In what will be a year of significant change, looking at legal tech through a quadrant model can help firms focus on new developments that will help their business strategy

Professor Dennis Kennedy, adjunct professor of law at Michigan State University College of Law, teaches a class called Delivering Legal Services as part of the LegalRnD programme. Kennedy uses the quadrant model below to explain legal technology to his students:

Legal tech definition quadrant chart 1

Rather than making predictions or analysing with hindsight what happened to last year’s predictions, Kennedy’s legal tech quadrant model inspired me to look at legal tech through the lens of another quadrant model: the well-known BCG matrix (pictured, right), a framework for portfolio analysis and planning developed by Boston Consulting Group.

The X axis is (relative) market share; the Y axis is market growth rate; and products are divided into four quadrants: Stars (high growth rate, high market share); Question Marks (high growth rate, low market share); Cash Cows (low growth rate, high market share) and Dogs (low market growth rate, low market share). Looking at legal tech products through the lens of this market maturity model shows what is gaining traction in the market, and what is losing market share, and how the dial is shifting at different rates for different products, vendors and purchasers.

The first few weeks of 2019 have seen consolidation, acquisitions and divestments. Global law company Elevate added Halebury, Yerra Solutions and Hong Kong-based Cognatio Law to its portfolio, which includes LexPredict, which it acquired last November. LexisNexis announced the sale of its enterprise resource planning (ERP) system LexisOne to SAGlobal. Thomson Reuters is ‘sunsetting’ its client relationship management system 3E Business Development, both of which are built on Microsoft Dynamics. Meanwhile, both Thomson Reuters and LexisNexis have launched incubators, so while they are discontinuing longstanding products, they are jostling for the next game-changing ideas.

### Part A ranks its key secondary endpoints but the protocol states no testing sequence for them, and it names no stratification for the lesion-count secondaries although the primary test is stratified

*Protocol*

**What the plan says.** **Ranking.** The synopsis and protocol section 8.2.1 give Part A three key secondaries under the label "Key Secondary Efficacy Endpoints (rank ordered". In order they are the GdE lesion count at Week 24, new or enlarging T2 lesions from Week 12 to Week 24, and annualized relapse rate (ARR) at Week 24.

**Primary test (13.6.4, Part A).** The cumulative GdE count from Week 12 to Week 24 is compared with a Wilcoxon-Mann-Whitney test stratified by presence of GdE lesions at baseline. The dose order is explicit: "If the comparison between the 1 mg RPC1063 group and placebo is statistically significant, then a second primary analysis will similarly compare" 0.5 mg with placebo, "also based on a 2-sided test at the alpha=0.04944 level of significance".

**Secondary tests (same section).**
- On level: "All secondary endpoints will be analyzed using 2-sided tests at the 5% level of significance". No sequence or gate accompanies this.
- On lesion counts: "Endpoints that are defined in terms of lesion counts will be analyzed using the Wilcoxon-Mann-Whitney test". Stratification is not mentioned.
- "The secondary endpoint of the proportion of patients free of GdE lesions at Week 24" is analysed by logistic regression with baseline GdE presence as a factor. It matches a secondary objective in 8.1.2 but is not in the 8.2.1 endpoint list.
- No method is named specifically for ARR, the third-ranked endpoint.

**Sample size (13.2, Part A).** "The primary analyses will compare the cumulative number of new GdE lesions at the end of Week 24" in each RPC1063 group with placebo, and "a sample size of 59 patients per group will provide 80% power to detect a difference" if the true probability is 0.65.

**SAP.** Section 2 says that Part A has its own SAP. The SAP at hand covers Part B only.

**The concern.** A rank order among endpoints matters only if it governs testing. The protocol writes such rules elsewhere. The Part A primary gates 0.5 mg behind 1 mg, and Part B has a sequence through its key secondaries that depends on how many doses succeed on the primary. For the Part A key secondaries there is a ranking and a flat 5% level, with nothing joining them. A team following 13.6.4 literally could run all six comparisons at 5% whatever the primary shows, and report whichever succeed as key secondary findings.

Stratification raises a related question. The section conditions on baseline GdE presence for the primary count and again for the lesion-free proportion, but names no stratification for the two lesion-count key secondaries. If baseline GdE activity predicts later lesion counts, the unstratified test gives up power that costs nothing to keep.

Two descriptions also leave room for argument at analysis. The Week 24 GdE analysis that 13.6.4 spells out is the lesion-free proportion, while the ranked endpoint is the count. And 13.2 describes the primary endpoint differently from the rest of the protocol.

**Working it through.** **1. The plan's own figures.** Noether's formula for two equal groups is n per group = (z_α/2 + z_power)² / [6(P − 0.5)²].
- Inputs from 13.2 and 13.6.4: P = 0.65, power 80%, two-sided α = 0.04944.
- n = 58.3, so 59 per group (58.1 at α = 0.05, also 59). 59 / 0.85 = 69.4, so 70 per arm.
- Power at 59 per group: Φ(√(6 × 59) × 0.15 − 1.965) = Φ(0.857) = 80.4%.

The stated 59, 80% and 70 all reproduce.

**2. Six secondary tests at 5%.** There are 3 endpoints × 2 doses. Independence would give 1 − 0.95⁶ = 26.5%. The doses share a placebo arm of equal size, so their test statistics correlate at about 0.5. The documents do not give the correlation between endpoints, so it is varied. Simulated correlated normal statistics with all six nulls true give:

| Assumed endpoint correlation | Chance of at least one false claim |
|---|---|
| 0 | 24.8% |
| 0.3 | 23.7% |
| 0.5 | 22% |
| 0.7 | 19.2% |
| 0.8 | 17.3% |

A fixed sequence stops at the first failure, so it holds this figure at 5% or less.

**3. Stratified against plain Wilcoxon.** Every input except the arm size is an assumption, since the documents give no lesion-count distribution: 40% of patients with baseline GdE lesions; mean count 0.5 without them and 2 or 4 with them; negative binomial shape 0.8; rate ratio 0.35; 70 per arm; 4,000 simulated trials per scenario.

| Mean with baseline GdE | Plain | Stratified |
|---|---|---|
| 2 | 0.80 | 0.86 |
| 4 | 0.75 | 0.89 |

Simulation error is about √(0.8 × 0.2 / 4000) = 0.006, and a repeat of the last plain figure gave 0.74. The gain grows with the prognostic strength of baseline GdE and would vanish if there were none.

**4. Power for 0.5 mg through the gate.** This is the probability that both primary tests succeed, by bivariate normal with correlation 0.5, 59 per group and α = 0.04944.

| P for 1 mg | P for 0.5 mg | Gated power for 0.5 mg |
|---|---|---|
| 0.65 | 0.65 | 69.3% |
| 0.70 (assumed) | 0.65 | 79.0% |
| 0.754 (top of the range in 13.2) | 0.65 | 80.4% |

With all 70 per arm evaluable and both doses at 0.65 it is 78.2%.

The BCG model is not static: Question Marks develop into Cash Cows or Stars which eventually become Cash Cows, and Cash Cows that are replaced by new products soon become Dogs. While law firms’ tech spend is rising exponentially, the pace and dynamic at which products shift between the quadrants reflect how product lifecycle feeds into business strategy and adoption rates generally.

Bcg matrix

As Ian Jeffery, chief executive of Lewis Silkin, explains, legal tech is no longer just about ‘lights-on’ technology and efficiency improvements. Some firms are strategic investors, so timing is critical. A key decision is when to invest in new products, such as artificial intelligence (AI), and then whether to be an early adopter and invest in an early-stage product, so that you can help shape it to your requirements and train it on your data; or whether to invest later, when any initial problems have been ironed out. If you want your firm to be a first mover, do you invest in an incubator that develops new ideas that might bring competitive advantage, or back a single product that fits your strategy?

For example, Slaughter and May back Luminance, whose AI software is used by law firms and legal departments to process large volumes of documents without having to engage an external outsourcer, or employ more people (even temporarily). So it is particularly useful for firms that wish to extend their business without increasing their numbers. Luminance is currently valued at £100m following a second funding round, which included Slaughter and May, so the latter is benefiting both from the technology and from being an early investor in a successful product.

Another discussion point is the changing role of the law firm IT function. As legal tech spend has increased, it has potentially breached the IT director’s remit in several places. Jeffery highlights the significance of cloud computing, which has shifted legal tech to Software-as-a-Service products which do not require on-site maintenance.

‘Until recently, legal tech was all about infrastructure, but the work was done by humans,’ says Derek Southall, head of innovation and digital at Gowling WLG and CEO of consultancy Hyperscale Group. ‘The industry is being hit by a wave of productivity-focused start-ups, but most firms are still moving their infrastructure to the cloud.’ And the latest offerings require different skills. ‘For example, an iManage RAVN implementation requires legal and sector knowledge and an understanding of how the algorithm works, neither of which are traditional IT skills,’ says Southall.